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Low Cycle Fatigue Crack Initiation of Rotating Structures Under Biaxial Stress States

[+] Author Affiliations
Chao Zhang

Pratt & Whitney Canada Corp., Longueuil, QC, Canada

Paper No. GT2009-59249, pp. 157-162; 6 pages
doi:10.1115/GT2009-59249
From:
  • ASME Turbo Expo 2009: Power for Land, Sea, and Air
  • Volume 6: Structures and Dynamics, Parts A and B
  • Orlando, Florida, USA, June 8–12, 2009
  • Conference Sponsors: International Gas Turbine Institute
  • ISBN: 978-0-7918-4887-6 | eISBN: 978-0-7918-3849-5
  • Copyright © 2009 by ASME

abstract

Rotating structures can experience biaxial stress states with a wide range of biaxiality ratios on structure surfaces. Low cycle fatigue (LCF) crack initiation in such conditions demonstrates different fatigue characteristics in terms of crack orientation, fatigue life, etc. The biaxial stress states can be categorized into two types: in-phase and out-of-phase under which fatigue characteristics can be significantly different according to rig test results. This paper presents an investigation of LCF crack initiation under in-phase and out-of-phase biaxial stress states based on rig test results of a nickel alloy. The crack orientations are reviewed and discussed at different stress states. Relations of biaxial LCF life debit factor vs biaxiality ratio are derived (the debit factor is defined as a ratio of the LCF life at a biaxial stress state to the LCF life at corresponding uniaxial stress state which has same cyclic and mean stresses as the primary cyclic and mean stressees of the biaxial stress state). The rig test results showed that the crack orientation is usually normal to the primary stress vector under in-phase biaxial stress states but is inclined to the primary stress vector under out-of-phase stress states. As per the derived biaxial LCF life debit factors, the LCF life was found to be slightly reduced with increasing biaxiality ratios under in-phase biaxial stress states but significantly reduced under out-of-phase biaxial stress states compared with corresponding uniaxial primary stress states. The equivalent cyclic stress fatigue criterion is also employed to theoretically model the biaxial LCF life debit factor under in-phase biaxial stress states. The hydrostatic cyclic stress is included in the equivalent cyclic stress in order to take into account the hydrostatic cyclic pressure effects. The equivalent cyclic stress in the criterion can physically reflect the materials’ ductility reduction under in-phase multiaxial stress states.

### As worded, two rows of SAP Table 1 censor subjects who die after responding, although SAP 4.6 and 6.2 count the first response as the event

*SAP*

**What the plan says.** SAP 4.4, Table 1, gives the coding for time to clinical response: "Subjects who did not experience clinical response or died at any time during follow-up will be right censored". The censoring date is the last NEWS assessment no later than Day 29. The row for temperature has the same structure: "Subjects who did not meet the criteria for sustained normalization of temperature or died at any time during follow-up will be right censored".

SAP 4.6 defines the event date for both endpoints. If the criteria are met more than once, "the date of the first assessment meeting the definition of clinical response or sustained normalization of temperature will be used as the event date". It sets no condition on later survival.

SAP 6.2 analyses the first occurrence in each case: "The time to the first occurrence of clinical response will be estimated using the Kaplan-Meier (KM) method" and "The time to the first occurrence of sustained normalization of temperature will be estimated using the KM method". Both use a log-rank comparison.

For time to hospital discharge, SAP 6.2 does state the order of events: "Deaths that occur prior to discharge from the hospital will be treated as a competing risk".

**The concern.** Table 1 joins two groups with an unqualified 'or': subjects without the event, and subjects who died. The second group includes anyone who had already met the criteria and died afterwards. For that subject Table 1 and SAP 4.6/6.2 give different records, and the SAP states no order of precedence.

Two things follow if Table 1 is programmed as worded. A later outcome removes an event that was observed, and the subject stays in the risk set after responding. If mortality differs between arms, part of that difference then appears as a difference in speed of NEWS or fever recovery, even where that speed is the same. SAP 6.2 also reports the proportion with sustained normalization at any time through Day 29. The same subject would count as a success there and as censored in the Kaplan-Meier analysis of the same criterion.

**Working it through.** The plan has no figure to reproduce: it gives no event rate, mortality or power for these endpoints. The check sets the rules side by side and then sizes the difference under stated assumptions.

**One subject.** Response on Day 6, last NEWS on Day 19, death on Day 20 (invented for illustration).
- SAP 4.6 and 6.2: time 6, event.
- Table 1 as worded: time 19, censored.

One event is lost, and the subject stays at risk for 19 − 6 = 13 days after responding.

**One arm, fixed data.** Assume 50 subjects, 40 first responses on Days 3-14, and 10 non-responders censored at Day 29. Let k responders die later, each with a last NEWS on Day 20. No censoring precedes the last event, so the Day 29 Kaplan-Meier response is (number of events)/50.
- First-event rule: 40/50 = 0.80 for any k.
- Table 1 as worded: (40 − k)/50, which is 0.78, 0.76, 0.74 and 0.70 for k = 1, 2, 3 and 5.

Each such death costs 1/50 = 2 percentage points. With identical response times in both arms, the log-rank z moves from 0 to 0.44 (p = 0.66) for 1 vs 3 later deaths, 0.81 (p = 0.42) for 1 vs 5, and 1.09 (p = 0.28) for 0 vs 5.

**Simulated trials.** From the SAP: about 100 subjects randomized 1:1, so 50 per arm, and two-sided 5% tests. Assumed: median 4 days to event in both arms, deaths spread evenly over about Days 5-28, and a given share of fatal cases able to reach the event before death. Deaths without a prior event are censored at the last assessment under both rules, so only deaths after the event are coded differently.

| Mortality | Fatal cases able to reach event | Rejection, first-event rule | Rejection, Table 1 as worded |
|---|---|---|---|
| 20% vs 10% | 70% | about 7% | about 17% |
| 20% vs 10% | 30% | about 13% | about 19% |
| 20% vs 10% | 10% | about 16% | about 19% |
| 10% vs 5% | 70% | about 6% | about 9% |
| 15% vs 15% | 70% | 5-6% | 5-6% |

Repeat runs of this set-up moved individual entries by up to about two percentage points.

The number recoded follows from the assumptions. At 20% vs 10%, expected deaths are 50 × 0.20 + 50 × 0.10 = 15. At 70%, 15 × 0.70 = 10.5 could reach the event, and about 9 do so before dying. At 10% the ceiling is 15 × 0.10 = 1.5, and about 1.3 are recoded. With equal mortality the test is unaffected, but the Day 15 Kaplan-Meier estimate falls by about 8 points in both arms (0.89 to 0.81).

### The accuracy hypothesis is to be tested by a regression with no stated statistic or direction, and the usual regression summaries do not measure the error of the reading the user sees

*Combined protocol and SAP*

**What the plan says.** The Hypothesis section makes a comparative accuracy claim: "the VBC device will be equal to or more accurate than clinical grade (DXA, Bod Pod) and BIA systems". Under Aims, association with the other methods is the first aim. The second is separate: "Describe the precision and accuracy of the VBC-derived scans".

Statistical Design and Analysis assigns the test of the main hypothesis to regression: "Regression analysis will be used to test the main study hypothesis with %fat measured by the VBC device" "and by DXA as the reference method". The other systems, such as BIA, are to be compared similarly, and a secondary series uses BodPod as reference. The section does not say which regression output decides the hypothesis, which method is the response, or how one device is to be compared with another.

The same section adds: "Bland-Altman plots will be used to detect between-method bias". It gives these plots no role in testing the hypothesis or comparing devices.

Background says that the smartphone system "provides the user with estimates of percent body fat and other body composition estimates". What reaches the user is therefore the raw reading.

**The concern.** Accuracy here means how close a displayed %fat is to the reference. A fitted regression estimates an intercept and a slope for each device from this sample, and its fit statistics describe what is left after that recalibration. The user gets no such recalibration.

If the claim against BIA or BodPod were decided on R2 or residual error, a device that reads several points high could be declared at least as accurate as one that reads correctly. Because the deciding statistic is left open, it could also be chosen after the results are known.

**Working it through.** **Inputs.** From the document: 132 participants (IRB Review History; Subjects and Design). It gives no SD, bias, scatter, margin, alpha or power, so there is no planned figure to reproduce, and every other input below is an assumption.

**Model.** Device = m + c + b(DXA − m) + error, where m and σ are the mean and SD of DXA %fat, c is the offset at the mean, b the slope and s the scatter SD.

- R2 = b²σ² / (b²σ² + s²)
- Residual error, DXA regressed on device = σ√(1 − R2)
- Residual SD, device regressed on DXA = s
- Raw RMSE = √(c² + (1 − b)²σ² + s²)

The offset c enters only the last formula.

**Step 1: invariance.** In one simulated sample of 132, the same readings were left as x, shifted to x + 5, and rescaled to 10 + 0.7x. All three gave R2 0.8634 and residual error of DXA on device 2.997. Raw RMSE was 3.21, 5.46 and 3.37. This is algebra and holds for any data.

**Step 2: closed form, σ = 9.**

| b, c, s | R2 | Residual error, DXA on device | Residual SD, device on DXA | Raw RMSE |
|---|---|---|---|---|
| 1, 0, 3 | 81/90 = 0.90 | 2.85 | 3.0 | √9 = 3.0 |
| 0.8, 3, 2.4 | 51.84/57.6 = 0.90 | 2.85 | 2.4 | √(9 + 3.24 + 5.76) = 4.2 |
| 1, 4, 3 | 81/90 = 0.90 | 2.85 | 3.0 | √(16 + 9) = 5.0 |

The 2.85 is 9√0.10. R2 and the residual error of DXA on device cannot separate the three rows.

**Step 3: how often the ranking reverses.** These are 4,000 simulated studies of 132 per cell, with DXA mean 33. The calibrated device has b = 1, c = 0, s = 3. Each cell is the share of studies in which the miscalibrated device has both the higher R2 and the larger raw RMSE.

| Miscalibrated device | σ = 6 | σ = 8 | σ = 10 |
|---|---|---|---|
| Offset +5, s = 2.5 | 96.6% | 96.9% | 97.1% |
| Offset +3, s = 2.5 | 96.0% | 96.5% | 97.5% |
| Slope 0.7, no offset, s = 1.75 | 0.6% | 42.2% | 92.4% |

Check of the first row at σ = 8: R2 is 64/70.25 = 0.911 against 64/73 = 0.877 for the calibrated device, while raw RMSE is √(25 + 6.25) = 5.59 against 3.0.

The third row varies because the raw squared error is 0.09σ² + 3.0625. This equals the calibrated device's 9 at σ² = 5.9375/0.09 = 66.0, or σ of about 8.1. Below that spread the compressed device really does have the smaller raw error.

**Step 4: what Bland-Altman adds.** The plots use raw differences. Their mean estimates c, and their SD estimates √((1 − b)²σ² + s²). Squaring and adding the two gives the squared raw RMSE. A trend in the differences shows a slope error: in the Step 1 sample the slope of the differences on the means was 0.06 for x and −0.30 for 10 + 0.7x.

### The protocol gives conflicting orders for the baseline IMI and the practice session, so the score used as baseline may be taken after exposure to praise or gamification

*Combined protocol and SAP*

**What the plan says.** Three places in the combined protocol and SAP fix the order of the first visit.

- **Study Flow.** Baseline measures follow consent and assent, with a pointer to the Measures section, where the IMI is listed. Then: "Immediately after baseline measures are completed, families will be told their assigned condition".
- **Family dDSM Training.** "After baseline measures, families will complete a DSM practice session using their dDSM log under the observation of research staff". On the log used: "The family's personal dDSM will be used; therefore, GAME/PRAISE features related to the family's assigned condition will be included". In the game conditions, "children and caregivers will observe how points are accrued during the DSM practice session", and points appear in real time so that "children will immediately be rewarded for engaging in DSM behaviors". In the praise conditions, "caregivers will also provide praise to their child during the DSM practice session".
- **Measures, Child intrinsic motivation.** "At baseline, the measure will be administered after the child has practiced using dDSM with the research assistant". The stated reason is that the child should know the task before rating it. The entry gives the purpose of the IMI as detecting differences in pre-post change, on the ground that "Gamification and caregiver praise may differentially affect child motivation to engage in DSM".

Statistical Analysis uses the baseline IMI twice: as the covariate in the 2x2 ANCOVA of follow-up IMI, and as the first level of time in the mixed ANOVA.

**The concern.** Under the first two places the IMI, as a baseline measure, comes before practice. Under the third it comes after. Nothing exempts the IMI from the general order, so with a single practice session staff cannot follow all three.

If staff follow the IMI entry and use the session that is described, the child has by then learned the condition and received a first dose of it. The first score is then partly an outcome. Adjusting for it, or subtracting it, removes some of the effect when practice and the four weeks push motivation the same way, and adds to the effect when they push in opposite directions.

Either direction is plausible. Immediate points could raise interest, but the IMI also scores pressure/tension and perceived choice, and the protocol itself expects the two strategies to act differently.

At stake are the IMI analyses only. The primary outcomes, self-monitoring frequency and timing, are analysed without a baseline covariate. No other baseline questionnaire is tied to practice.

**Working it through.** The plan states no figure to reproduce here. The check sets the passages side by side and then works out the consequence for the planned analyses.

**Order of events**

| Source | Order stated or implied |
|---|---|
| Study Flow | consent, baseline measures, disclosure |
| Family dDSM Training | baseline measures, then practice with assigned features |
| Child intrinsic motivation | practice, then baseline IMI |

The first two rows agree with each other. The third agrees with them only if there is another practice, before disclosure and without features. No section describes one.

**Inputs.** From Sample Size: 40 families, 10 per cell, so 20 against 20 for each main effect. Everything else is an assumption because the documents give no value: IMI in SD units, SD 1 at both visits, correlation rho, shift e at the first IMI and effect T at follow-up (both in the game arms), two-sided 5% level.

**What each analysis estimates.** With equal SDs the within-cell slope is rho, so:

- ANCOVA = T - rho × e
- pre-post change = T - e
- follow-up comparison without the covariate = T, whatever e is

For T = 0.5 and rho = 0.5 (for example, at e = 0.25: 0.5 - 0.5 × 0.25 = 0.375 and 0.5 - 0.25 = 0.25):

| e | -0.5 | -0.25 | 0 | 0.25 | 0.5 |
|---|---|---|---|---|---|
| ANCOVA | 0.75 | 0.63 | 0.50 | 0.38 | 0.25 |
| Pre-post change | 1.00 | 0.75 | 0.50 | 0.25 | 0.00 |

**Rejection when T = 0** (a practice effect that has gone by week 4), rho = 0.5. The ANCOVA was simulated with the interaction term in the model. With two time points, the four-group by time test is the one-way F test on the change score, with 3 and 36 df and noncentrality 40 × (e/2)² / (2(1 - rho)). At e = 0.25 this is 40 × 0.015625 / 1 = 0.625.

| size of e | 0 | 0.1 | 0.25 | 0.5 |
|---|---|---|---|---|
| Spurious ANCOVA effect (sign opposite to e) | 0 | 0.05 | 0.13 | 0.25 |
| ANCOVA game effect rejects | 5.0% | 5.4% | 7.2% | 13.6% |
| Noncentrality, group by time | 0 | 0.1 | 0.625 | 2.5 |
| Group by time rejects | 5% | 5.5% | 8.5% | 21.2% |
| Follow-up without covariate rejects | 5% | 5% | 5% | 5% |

Copyright © 2009 by ASME

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